Promising results for Oxford’s Covid-19 vaccine backed by Netherlands
The most recent testing of a SARS-CoV-2 vaccine which the Dutch government has pre-purchased showed promising results, with immunity to the virus still in place nearly two months after the vaccine was administered. Some 1,077 healthy adults participated in the test, and none of the subjects showed serious side effects, according to research published in science journal The Lancet on Monday.
“We show that a single dose of ChAdOx1 nCoV-19 elicits an increase in spike-specific antibodies by day 28 and neutralizing antibody in all participants after a booster dose,” the research paper stated. The authors said that the research justifies a phase 3 trial to further prove if the vaccine, also known as AZD1222, prevents an infection of the novel coronavirus responsible for Covid-19.
The study is ongoing, the researchers said, and a much smaller group of ten subjects were given the second booster dose after four weeks. Minor side effects included fatigue, headache, and pain at the injection site. Paracetamol was effective in treating some of the side effects, the researchers said. Other side effects included malaise, chills, and feeling feverish. Side effects had mostly disappeared quickly, according to the study.
“The majority of adverse events reported were mild or moderate in severity, and all were self-limiting,” the researchers said.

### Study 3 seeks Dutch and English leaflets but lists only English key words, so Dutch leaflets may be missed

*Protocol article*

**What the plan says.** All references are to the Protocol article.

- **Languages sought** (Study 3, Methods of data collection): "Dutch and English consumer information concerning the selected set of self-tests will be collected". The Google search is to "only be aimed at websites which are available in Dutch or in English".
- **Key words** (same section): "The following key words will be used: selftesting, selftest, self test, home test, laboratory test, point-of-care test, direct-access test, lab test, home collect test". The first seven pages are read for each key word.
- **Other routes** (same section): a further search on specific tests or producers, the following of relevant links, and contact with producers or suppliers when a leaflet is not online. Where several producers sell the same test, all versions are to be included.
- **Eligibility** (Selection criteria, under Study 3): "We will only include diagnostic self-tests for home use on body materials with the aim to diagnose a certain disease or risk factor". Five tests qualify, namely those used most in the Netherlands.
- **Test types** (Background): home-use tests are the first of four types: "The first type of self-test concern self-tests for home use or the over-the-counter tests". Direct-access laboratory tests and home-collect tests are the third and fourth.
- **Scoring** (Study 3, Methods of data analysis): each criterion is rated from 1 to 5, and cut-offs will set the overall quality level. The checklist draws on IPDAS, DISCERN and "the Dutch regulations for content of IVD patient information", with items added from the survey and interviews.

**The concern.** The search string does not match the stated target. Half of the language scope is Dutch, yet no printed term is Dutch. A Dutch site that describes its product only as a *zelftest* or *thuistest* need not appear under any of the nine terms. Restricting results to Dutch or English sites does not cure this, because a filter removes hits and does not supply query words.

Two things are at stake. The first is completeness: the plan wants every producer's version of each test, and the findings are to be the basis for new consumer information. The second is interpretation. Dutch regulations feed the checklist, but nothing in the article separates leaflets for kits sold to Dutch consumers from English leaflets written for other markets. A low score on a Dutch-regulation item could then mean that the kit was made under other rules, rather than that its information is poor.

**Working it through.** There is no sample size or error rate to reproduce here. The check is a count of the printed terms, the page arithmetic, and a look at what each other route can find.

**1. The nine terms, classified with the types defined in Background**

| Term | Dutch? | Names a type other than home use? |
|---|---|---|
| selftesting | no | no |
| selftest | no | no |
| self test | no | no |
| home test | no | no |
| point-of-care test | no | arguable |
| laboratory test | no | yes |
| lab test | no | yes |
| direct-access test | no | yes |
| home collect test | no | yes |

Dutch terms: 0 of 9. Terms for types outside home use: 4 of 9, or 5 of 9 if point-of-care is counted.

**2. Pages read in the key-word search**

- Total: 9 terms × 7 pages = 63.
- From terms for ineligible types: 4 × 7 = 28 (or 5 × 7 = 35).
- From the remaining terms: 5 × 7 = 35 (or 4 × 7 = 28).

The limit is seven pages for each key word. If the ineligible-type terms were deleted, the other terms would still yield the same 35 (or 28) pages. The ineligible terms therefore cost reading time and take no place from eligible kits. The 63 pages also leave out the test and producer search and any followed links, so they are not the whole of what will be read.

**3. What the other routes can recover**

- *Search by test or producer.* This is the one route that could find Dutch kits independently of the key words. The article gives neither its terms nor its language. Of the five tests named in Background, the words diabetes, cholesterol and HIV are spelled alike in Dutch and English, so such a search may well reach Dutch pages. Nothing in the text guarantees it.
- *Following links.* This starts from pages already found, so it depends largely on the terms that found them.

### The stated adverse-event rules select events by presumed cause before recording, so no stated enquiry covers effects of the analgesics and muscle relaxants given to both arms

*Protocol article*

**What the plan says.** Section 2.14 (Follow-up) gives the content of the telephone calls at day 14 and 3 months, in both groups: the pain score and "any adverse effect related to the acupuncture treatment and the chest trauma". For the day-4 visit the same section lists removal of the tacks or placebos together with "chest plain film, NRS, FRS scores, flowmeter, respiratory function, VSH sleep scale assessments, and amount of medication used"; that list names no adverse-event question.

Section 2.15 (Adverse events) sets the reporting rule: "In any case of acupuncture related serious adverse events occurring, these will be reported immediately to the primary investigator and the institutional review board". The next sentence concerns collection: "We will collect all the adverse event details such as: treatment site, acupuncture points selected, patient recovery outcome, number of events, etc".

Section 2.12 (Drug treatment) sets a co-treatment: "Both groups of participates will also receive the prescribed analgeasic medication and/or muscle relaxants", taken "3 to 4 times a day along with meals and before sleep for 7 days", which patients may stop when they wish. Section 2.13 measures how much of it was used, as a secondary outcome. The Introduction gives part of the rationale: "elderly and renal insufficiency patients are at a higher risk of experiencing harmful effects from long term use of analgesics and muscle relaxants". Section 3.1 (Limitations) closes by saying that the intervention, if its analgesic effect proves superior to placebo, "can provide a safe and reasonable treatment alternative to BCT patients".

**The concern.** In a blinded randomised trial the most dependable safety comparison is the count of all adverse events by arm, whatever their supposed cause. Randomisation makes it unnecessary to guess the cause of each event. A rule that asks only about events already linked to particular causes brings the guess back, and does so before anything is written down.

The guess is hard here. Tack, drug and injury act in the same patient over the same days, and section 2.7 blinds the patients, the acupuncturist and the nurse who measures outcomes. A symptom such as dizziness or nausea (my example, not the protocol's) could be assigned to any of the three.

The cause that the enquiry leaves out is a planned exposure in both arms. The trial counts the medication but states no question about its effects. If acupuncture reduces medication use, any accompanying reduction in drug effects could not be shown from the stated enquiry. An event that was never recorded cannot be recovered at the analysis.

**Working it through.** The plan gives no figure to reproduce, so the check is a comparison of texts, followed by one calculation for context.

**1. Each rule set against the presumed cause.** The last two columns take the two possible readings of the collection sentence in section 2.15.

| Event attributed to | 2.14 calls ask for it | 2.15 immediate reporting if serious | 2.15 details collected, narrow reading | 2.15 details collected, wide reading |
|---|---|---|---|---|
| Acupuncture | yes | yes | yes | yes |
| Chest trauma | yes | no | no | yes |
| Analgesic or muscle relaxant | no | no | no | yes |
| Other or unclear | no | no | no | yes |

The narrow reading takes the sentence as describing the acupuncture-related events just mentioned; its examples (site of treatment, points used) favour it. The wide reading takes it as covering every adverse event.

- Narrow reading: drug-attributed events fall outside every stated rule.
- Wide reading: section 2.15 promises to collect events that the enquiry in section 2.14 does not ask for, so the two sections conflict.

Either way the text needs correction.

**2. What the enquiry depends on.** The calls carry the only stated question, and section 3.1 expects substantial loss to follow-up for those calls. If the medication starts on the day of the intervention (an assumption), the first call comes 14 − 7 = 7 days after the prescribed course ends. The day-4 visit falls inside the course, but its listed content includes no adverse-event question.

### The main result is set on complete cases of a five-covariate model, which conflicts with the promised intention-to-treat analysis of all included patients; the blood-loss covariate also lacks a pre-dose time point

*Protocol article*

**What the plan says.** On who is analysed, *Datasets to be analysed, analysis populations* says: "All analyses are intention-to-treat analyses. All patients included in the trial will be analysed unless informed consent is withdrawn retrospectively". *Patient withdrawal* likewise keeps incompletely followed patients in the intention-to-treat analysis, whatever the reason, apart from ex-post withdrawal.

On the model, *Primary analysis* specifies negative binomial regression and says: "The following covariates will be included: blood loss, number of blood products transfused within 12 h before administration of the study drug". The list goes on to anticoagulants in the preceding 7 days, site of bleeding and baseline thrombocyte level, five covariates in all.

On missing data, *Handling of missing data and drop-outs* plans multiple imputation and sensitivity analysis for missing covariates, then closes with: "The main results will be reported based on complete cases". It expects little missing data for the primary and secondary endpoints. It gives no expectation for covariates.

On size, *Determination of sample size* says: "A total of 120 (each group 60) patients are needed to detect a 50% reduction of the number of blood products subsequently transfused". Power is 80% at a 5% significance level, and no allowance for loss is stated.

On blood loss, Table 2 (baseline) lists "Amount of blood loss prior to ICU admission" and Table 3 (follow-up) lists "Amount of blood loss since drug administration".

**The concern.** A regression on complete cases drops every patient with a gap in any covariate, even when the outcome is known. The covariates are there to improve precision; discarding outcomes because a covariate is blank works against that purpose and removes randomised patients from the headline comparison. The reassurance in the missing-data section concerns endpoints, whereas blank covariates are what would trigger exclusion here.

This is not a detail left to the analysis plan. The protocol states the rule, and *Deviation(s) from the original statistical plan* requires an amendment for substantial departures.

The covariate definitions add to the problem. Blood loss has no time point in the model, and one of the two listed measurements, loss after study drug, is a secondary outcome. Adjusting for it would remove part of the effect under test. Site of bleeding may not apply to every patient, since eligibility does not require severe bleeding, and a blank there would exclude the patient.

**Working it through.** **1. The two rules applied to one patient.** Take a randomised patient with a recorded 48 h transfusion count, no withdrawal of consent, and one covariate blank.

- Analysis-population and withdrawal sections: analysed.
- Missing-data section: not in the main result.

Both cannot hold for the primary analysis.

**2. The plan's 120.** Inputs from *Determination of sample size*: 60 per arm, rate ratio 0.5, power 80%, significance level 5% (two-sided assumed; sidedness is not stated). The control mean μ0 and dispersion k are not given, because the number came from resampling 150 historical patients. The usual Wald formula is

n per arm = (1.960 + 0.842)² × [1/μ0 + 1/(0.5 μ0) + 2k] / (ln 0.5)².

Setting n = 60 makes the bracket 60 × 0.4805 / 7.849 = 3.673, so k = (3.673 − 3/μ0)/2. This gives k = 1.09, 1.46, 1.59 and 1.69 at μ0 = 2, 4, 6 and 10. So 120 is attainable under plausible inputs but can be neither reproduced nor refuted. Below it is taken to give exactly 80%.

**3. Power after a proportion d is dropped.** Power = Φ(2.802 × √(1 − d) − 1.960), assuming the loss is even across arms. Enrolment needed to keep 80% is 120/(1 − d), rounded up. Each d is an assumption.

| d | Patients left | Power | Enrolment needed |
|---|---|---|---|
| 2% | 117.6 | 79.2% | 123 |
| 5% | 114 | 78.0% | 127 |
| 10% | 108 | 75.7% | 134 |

Some 543 people were administered the vaccine developed by Oxford University with funding from AstraZeneca, while 534 people in a control group were given a vaccine against meningitis. The median age of the test subjects was 35, with a near even split between male and female. Over 91 percent of those tested were white, the researchers said.
Vaccine purchase by the Netherlands
The Dutch government formed an alliance with France, Germany and Italy to improve their buying power to secure vaccines against SARS-CoV-2. Their first deal was with AstraZeneca to acquire between 300 and 400 million units of the AZD1222 vaccine. The four countries previously said other European nations could join their pre-purchase deal, and the European Commission was also pursuing similar deals.
If the vaccine trials continue to be successful, the first doses of the vaccine could theoretically reach the Netherlands before the end of the year, the Dutch government said when the deal was announced. That optimism was tempered when the government added, "The risk of failure is present until the end in each of the development phases."
"It is very important that we can take this step today. A vaccine is crucial in the fight against the virus," said Health Minister Hugo de Jonge when the deal was announced. "Until the vaccine is available, the virus will be among us and it will emerge. A vaccine is therefore being worked on with great effort. We want to work together and bet on several horses at the same time, because you don't know in advance who will win the race.”
Last month, several Dutch institutions, including the UMC Utrecht, Utrecht University, and public health agency RIVM were tasked by European agencies with monitoring the safety and efficacy of vaccines, as well as the spread of the virus once a vaccine is introduced to the public.